Goa: cliché or India’s best-kept secret?

Spice plantations and tantalising food served on unspoiled beaches await discovery

To many, Goa is a holiday destination of yesteryear, a cliché bringing to mind hippies and infamous full moon parties – the archetype to the modern rave. Few people know that India’s charming seaside destination actually offers considerably more. Perhaps its allure is it’s best-kept secret.

Goa is not a single beach or party. It’s a diverse state with more than 100km of pristine Arabian Sea beaches and offers much more to explore. If you scratch the surface, Goa reveals verdant hillsides, wide, rushing rivers that conceal 30,000-year-old human settlements and ancient temples, and undulating countryside that was irresistible to European spice traders. It is the combination of the lingering Portuguese influence and the state’s raw beauty that make it so enchanting.

Many still visit for the parties, and North Goa still delivers. Tell your taxi driver to take you to Baga Beach. Here, you’ll find cheap accommodation and cosy beach shacks that blast hits of the season while ravers party the night away on the sand in front of the ocean. Anjuna Beach is another popular spot. Relaxing chill-out music drifts out along the shoreline from the quirky beach bars by day, transforming by night into raves with party-goers filling dancefloors that spill out onto the sand. Chai mamas set up tables across the beaches to sell all the snacks and refreshments a clubber might desire into the small hours.

Arpora boasts a Saturday night market to end all markets. The atmosphere is electric. One can find everything from Indian beachwear and glittery bags to Kashmiri jewellery, scarves and trinkets in the tangled string of the one thousand-plus stalls. Technicolour wares and live music reverberate through the labyrinthine alleys, mesmerising travellers and reminding them that they could be nowhere else but in India.

If R&R is what you seek, Goa has it. The beaches to the south of the airport, such as Cansaulim, Utorda, Benaulim and Colva, to name a few, are quieter and cater to families. They’re home to luxurious western resort brands such as Kempinski and Park Hyatt, but you can find accommodation to suit every budget.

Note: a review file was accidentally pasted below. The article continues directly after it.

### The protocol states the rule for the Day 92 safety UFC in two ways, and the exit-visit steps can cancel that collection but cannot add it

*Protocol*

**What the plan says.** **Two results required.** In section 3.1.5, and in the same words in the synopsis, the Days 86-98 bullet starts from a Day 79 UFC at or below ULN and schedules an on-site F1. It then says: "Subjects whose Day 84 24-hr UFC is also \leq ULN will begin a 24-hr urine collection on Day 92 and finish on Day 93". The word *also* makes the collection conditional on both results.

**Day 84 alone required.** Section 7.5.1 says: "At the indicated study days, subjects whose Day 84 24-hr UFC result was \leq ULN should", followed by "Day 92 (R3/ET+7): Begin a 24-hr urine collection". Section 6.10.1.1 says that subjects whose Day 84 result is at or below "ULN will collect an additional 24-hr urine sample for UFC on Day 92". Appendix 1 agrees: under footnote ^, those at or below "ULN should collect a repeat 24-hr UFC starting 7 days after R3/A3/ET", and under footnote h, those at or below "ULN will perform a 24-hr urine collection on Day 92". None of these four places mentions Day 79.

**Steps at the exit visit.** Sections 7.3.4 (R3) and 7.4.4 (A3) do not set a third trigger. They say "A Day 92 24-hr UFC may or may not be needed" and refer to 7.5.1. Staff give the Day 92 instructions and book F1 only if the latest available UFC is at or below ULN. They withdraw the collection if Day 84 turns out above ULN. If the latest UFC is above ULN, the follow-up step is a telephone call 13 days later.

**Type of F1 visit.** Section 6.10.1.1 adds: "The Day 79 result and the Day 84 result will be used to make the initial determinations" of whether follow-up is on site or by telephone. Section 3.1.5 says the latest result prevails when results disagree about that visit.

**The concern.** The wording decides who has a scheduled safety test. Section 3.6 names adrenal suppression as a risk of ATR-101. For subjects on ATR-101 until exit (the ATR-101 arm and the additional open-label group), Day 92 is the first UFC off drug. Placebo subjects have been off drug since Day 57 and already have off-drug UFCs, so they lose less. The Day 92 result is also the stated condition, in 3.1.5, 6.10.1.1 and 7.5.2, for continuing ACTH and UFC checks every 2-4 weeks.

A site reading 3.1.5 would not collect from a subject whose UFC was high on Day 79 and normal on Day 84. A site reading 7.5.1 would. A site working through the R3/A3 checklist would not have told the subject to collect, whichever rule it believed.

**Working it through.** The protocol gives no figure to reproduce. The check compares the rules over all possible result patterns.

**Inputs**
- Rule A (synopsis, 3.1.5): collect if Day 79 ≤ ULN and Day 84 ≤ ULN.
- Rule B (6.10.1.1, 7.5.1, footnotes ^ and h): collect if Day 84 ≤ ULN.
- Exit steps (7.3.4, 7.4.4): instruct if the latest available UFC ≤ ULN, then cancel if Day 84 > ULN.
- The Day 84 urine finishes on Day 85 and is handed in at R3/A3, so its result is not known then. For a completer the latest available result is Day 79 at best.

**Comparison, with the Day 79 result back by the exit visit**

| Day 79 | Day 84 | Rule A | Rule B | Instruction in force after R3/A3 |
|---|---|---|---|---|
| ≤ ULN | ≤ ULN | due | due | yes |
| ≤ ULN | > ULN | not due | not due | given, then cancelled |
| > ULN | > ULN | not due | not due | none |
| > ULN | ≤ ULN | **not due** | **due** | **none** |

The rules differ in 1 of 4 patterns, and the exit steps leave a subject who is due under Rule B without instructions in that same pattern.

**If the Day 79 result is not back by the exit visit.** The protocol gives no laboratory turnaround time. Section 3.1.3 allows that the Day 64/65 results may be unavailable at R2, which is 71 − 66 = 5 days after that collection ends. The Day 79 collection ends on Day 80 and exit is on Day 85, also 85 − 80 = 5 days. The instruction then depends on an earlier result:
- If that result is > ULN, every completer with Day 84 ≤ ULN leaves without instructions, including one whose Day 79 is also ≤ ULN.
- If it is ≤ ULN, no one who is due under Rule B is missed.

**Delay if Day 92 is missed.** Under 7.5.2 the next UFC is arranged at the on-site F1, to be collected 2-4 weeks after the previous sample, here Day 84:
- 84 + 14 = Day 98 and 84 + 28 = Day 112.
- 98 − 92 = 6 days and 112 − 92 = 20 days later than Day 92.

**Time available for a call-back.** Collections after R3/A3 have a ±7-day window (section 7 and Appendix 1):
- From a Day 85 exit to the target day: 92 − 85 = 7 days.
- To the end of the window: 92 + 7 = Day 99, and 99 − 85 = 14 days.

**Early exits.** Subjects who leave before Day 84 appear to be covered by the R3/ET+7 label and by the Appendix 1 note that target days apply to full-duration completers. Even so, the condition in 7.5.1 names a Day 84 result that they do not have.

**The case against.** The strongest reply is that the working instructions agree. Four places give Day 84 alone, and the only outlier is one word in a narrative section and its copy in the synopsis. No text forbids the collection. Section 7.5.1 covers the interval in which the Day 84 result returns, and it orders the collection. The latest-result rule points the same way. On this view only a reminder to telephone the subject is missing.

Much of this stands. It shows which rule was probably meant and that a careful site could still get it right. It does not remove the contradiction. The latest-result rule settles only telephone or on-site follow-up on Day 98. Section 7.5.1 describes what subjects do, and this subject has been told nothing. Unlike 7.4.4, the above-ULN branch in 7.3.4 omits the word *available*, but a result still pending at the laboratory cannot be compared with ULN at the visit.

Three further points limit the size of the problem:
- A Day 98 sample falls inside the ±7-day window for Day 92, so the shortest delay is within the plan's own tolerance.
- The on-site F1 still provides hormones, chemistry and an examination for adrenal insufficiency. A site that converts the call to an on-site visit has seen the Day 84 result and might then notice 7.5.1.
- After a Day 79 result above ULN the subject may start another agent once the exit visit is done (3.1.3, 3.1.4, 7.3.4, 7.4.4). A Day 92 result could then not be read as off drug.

The Majorda Beach Resort (+91 832 668 1111) boasts a quiet, long stretch of beach where blasting music won’t burst your eardrums. Instead, the sound of waves crashing as you retire on a sun lounger is all that fills your ears if it doesn’t send you into an outright slumber. By night, you can have it all in the south. Parties are there too, but you can also find a nearby casual beach shack, which will meet your every need if your needs are simple: sandy feet, ridiculously inexpensive beverages, international cuisine and a lively crowd by the sea.

If you seek culture and adventure, Goa has that too. It’s a small state and nothing is too far away. Fancy a remarkable waterfall? Goa has that. Are you a foodie? Visit a spice plantation to learn about how and where your favourite spices are grown and harvested. Architecture buff? Visit the Se Cathedral, which is one of the oldest religious buildings in Goa and is one of the largest churches in Asia, before admiring the fantastic views from the Dona Paula Jetty. Afterwards sample a traditional Goan and Portuguese lunch at the O’Coquerio restaurant (+91 832 241 7344).

Be careful, though. The sumptuous food in Goa may render everything you savour afterwards dull. Tropical ingredients such as the ubiquitous coconut and local spices form the base of Goan curries, and the chosen ingredient for them is fresh seafood straight from the Arabian Sea.

If you have time, venture further south for idyllic lazing. Once deserted, most of Palolem is now considered on the beaten track, but its smaller neighbour, Patnem, a beach hamlet framed by rolling hills and palm groves, is an ideal place to spend a few days reading, riding the waves or just ambling the long stretches of sand.
Discover the Goa that lies beyond the clichés of the ’60s and then spread the word. Alternatively, you can just visit and keep one of the world’s best-kept secret beaches to yourself.

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